The EU Council of Ministers is now supporting a court case against the EU Commission regarding the delay in delivering the criteria for EDCs. The European Parliament is also set to join. The lawsuit was started by Sweden last year.
The Parliament’s Legal Affairs Committee has voted to do so, and the Parliament legal service has also recommended this step. The final decision by the President of the Parliament is still pending. Meanwhile, eleven leading MEPs on health and environment have sent a letter to Health Commissioner Vytenis Andriukaitis on 20th January, urging him to adopt EDC criteria based on hazard. The MEPS also express their concern about steps the Commission has taken as part of it’s decision to launch an impact assessment to identify EDC criteria, notably that its public consultation focused only on pesticides and biocides, not EDCs across all laws, as mandated in the Seventh Environmental Action Programme and the 2014 Roadmap.
Just recently, the EU Commission’s public consultation on EDCs criteria, which finished on January 16th, gathered over 27 000 responses. Over 25 000 responses were directly submitted from external platforms, with over 20 000 from the EDC Free Europe’s online platform “NO to hormone disrupting chemicals” https://www.no2hormonedisruptingchemicals.org/en. This platform explained the issues at stake, and the technical questions of the consultation in a more accessible manner for the general public, and facilitated their responses in seven languages.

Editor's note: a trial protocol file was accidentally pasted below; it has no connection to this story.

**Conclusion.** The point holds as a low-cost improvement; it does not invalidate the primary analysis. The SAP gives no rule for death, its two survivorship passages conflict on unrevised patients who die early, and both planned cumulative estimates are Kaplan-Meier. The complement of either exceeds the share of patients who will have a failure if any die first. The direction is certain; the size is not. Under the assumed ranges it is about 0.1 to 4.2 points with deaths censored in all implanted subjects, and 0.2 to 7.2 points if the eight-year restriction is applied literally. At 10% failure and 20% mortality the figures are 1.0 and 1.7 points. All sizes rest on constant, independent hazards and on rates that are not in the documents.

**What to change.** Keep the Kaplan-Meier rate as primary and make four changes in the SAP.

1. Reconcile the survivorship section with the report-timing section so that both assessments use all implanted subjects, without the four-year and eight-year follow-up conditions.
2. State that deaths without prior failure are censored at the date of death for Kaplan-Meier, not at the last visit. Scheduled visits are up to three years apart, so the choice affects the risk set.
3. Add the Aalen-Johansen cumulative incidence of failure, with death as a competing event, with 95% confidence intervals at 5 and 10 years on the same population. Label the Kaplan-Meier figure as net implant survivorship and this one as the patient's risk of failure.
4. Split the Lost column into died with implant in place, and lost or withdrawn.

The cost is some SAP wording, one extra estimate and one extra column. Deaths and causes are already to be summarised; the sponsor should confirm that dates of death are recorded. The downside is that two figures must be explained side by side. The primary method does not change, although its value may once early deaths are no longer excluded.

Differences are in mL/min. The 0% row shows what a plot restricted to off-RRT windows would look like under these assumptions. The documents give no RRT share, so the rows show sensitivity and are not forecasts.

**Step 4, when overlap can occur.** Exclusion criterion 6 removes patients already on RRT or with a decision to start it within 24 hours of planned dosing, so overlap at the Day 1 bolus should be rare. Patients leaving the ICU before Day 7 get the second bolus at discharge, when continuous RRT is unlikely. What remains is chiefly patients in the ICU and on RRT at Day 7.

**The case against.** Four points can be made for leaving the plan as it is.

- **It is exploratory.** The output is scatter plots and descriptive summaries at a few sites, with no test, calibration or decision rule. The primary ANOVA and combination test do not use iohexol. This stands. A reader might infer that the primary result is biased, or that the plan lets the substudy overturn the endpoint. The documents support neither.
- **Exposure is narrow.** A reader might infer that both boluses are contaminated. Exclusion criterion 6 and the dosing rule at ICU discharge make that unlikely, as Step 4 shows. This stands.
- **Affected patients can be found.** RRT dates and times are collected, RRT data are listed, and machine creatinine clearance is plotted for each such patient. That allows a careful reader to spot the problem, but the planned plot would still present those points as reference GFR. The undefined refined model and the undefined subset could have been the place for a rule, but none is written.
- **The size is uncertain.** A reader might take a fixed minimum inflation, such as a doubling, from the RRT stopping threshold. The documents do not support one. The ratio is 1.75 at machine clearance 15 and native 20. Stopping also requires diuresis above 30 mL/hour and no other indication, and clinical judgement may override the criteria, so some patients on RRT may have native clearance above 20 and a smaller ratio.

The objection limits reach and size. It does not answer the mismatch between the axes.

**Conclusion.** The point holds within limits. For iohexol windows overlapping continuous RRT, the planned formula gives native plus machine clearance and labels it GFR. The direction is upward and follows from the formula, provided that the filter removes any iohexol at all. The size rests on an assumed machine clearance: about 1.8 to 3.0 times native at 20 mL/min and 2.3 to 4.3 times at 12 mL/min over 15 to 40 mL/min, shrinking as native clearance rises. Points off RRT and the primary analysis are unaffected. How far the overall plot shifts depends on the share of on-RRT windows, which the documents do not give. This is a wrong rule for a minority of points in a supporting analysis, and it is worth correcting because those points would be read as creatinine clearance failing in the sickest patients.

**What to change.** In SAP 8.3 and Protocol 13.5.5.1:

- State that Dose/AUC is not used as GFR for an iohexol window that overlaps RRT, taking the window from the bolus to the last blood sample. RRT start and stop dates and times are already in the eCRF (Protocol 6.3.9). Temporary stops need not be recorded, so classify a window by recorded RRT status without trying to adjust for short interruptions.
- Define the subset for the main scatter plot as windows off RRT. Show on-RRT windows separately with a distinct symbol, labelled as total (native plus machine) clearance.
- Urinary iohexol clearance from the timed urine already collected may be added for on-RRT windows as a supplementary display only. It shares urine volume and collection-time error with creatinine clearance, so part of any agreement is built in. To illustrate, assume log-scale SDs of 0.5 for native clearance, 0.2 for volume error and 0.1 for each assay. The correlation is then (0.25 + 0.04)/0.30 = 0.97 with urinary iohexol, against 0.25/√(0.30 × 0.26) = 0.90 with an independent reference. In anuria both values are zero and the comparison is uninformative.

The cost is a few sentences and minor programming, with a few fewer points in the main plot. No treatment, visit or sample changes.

Chemical Watch.EU Council joins EDCs legal action against Commission
ENDS Europe. Council, Parliament join EDC court case
European Commission. Public Consultation on defining criteria for identifying endocrine disruptors in the context of the implementation of the plant protection product regulation and the biocidal products regulation.